Federal stimulus grants from the National Institutes of Health and National Science Foundation do not compensate for cuts in state support to the University of Washington or to other colleges and universities. In fact, state budget cuts have limited the state’s premier research university’s ability to pursue these considerable additional research funds.
Headlines such as “Obama Stimulus Plan May Generate $300M Research Windfall, UW Says” (Xconomy, 3/23/09) may mislead some into thinking that these research monies can directly offset cuts in state support. To understand the difference, pretend the UW is a research factory. State funds improve the factory, while federal grants are the raw material for products. When an opportunity like the federal stimulus program comes along, we reap benefits from all the capacity we have available. Federal law requires that the funds in question be used only for research. The money cannot be used to put more professors and teaching assistants into classrooms. None of this money will help alleviate the pain of students who cannot get the classes they need or of students denied admission for lack of room.
State budget cuts (which UW estimates will be between 25 and 30 percent this cycle) have prevented the UW from pursuing an even greater share of these federal grants. Current and anticipated state budget cuts forced many UW departments to postpone hiring research faculty. The UW has let temporary appointments lapse and has left research positions unfilled. Every one of these researchers would now be positioned to bring in grants that far exceed the salaries saved by not hiring. These cuts weren’t good overall economic development strategy for our state.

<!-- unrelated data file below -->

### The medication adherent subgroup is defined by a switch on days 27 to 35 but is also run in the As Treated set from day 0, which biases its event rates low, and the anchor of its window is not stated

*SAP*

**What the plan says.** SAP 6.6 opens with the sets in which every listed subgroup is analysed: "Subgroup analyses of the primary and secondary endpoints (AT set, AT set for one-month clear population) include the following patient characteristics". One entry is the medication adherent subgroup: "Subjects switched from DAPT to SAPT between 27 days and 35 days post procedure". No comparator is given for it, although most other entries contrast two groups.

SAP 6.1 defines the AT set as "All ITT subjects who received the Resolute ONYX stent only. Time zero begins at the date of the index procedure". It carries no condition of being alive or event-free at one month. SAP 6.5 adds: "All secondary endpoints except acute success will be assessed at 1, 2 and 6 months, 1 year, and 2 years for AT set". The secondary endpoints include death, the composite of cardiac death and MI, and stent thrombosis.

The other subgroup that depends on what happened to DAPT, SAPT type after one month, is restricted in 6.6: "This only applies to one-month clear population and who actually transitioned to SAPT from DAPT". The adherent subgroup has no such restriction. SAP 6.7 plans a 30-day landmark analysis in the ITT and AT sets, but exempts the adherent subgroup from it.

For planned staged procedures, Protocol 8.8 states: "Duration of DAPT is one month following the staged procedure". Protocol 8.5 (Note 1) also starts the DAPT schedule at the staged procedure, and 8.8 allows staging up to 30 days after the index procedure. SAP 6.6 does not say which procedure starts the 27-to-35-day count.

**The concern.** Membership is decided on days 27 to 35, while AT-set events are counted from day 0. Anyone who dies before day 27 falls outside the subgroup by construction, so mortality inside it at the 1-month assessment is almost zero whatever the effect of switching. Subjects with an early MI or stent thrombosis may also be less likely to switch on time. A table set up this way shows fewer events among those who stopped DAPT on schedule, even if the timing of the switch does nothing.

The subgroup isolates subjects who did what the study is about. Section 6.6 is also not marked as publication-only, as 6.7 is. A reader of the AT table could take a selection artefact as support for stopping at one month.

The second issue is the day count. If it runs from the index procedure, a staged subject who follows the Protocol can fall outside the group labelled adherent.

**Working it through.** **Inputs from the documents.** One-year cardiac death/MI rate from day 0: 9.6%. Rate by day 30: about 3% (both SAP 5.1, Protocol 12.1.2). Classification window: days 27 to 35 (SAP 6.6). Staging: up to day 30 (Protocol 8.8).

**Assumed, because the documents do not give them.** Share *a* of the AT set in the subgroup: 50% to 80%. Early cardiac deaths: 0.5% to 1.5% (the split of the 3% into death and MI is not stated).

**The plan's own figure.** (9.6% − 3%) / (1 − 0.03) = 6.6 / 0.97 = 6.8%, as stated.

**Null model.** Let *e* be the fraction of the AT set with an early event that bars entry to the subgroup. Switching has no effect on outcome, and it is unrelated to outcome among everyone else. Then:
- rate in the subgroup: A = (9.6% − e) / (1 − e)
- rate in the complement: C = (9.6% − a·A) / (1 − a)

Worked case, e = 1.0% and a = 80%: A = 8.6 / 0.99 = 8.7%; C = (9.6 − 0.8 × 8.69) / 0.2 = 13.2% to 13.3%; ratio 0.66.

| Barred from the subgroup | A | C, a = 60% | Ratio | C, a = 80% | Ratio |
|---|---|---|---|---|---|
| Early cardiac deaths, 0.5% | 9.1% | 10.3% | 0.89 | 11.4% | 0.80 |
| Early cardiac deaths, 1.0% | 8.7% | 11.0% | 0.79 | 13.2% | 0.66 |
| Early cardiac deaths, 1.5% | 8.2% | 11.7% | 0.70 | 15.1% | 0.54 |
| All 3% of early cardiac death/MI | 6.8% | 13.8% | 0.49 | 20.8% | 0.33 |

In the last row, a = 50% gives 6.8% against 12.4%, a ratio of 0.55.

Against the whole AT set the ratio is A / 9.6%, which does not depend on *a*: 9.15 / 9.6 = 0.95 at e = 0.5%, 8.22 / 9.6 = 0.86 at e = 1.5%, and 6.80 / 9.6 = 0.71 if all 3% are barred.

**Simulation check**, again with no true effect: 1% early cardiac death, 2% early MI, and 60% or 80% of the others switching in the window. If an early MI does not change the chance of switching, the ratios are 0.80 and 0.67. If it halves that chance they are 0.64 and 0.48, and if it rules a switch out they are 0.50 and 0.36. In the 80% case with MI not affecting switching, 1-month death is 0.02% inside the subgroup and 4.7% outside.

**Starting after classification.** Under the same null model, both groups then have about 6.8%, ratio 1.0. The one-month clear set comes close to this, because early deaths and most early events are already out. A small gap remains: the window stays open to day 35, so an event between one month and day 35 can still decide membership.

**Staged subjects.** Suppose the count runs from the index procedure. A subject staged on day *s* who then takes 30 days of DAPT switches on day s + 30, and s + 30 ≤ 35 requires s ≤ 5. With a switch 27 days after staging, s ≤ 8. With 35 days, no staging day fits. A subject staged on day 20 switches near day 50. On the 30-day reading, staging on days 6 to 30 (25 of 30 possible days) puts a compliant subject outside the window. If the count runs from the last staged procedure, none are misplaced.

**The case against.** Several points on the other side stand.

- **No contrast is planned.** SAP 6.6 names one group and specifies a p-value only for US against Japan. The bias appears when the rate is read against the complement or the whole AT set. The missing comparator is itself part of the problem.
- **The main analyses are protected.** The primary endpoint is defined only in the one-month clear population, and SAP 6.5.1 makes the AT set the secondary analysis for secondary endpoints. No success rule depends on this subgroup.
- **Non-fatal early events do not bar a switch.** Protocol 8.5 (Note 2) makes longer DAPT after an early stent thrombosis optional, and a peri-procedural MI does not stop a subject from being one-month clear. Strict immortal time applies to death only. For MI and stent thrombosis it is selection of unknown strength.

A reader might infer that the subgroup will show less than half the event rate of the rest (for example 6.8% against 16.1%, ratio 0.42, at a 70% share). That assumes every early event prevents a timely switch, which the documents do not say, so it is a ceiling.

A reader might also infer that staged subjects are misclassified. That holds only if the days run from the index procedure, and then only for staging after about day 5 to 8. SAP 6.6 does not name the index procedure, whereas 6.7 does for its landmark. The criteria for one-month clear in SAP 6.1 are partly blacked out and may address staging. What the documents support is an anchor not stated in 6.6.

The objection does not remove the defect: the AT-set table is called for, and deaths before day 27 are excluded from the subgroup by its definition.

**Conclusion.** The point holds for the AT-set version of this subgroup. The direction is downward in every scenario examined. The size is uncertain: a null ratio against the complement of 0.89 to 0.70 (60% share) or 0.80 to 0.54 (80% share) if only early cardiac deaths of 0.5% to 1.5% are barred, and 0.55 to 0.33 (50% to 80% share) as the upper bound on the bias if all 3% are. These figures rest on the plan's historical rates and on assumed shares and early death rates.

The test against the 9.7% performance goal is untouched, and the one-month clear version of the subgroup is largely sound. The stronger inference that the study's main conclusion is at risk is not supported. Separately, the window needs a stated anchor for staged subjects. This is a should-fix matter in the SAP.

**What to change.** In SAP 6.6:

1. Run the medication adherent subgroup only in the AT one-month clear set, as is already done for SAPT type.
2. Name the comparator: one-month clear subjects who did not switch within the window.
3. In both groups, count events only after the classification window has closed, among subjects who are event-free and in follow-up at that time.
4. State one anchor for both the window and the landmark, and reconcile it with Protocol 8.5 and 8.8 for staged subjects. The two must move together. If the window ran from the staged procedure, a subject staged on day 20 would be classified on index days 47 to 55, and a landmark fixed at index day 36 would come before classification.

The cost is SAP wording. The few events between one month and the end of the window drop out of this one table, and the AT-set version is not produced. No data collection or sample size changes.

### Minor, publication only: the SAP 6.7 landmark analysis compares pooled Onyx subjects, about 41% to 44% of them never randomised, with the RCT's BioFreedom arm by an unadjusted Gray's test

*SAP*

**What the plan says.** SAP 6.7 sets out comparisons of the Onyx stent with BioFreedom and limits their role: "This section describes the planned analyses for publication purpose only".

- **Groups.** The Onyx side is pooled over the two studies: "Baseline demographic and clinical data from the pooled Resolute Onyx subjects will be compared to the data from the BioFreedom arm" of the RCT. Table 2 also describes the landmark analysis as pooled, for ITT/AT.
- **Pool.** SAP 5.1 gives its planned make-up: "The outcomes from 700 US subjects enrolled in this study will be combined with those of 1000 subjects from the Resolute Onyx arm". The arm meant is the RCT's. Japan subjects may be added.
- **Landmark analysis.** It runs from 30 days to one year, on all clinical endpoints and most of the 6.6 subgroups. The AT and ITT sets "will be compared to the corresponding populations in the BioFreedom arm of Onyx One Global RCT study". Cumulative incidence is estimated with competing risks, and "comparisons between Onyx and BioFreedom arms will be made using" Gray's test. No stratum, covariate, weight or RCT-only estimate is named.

The federal stimulus research money must be spent within two years, putting pressure on researchers to produce results within that time. Our researchers cannot manufacture graduate students to carry out experiments in this time frame, nor does the UW have time to recruit new faculty members. This shortfall will be lead to “competition for any loose postdocs and scientists out there,” as I was quoted as saying in the Xconomy article.
The University’s need for research scientists could not come at a better time. The economic downturn is causing private industry to cut R&D budgets and lay off researchers. At the same time, the University of Washington’s world-class researchers are bringing significant federal funding to our state and creating jobs. Bringing researchers to the universities and other nonprofit research centers retains our state’s professional workforce. Each of these professional jobs contributes to the state’s economic base and has an additional impact in the goods and services researchers consume as part of our community.
As part of a comprehensive strategy to weather this economic downturn and to revitalize the state economy, we need to sustain our investments in the institutions and programs that will create more jobs, especially for a highly skilled workforce. Investing in the UW now will pay off in the near term, with additional federal funding and additional jobs.
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